Figures from the group risk industry have welcomed the launch of the government's flagship Fit for Work service which provides a basic set of back-to-work services for employers to tackle absenteeism.
The service is being introduced in stages, with the first to launch being the advice service, a separate service is provided for Scotland.
Previously known as the Health and Work Service, it provides occupational health related assessments and support for those absent from work for four weeks or more.
Paul Avis, marketing director at Canada Life said: "Anything an employer or an employee can do to get support from four weeks must be seen as a good thing. The message that to get in early on every employee on every absence has definitely not gone home.
"For example we launched our early intervention service in January 2014 to 320,000 people and we've been disappointed that our adviser community has not really promoted free vocational rehabilitation to every single employee. Now perhaps that's because it's not genuinely understood that early intervention prevents long-term absence.
"If you have an absence that lasts longer than six weeks then mental health begins to supersede mental health."
He continued: "The four week point is the latest point you really want to get involved with people, that's been acknowledged by the Fit For Work service. The plea from income protection providers, and I think I probably speak for all of them is, the Fit For Work service provides an opportunity to promote the early intervention services of us insurers at the optimum time to be involved. If advisers continue to put claim forms in at week 20, 26, 28 then the damage is more often than not already done."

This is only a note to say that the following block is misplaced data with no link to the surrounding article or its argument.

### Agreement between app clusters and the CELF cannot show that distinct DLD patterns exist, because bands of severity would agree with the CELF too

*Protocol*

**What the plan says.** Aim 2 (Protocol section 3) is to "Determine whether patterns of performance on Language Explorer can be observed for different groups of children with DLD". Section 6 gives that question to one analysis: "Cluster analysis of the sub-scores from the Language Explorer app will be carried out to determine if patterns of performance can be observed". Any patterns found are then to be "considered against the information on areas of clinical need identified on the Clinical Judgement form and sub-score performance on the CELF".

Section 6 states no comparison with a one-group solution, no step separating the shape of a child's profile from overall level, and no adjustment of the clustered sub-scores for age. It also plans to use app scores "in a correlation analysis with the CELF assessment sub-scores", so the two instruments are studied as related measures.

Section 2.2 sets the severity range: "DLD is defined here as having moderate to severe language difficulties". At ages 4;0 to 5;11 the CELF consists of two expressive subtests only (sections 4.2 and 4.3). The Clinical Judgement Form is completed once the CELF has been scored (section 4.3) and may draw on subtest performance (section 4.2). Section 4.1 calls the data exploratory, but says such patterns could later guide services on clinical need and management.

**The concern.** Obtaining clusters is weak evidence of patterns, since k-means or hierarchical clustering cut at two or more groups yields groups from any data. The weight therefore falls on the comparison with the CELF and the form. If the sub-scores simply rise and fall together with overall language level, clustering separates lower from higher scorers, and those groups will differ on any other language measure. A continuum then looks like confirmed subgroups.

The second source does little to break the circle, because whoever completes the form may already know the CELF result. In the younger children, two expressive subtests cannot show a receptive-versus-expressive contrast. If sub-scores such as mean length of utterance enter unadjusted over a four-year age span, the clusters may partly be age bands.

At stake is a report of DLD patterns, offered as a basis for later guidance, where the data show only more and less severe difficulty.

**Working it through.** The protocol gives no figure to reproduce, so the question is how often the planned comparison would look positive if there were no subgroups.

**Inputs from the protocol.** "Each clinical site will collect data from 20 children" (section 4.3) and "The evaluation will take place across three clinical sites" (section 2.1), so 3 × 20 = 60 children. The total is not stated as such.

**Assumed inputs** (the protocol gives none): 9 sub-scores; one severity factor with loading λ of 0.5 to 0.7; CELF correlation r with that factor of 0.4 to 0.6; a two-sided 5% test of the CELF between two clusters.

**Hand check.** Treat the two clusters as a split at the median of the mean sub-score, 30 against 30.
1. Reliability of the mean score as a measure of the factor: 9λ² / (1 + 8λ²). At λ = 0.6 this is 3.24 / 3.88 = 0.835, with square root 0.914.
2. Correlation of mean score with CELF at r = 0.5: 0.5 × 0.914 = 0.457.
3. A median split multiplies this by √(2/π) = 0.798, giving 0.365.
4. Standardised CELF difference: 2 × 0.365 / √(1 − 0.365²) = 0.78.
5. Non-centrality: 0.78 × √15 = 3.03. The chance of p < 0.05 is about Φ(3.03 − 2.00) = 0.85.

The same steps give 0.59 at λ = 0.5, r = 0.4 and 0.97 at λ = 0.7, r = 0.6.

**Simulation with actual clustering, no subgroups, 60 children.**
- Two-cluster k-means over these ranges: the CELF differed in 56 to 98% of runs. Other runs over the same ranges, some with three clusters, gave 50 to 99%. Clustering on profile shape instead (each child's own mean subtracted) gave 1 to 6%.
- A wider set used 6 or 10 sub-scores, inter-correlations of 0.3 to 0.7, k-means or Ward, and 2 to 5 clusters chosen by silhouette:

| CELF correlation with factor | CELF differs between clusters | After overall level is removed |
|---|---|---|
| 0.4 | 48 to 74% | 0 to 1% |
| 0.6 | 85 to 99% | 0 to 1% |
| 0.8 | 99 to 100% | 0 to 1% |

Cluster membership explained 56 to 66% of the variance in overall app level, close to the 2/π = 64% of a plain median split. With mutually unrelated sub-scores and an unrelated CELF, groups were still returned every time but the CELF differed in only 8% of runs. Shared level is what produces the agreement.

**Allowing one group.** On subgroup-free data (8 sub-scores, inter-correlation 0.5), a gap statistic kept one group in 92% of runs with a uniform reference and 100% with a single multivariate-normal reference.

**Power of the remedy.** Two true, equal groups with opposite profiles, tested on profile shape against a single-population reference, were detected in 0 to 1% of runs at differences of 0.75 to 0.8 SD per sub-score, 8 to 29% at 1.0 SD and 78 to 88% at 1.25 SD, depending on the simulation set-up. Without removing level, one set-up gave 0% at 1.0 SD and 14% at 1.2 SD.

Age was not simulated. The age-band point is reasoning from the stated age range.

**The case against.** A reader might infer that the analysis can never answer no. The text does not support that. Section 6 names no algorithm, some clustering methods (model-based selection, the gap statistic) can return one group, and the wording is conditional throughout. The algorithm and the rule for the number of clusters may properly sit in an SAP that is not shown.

Katharine Moxham, spokeswoman for Group Risk Development described the Fit For Work service as "a positive step in the right direction."
She continued: "The government has recognised the role of the employer in helping employees to return to work and also that some employers need some support in order to facilitate that. I think that once it's rolled out it will begin to alert employers to the fact that there is a basic requirement to make reasonable adjustments under the equality act. If it gives employers an idea of what good looks like it will also give them a better idea of the value of group income protection and all the services that come with that."
However Moxham warned the service would be "light-touch" compared to group income protection.
She added: "It won't help to implement the recommendations it makes, it won't help to source any treatment recommendations it makes to help employees back to work, whereas the group risk industry does give that level of extra support. I really do think ultimately it will bring home the value of what we do."
"The idea of the Fit For Work service is great, where it perhaps falls down initially, and this might change, is that it's entirely voluntary on the part of an employee and an employer. An employee could say once the GP refers them "no I'm not going," an employee could refuse consent to the return to work plan being shared with the employer and the employer doesn't have to implement the return to work plan."
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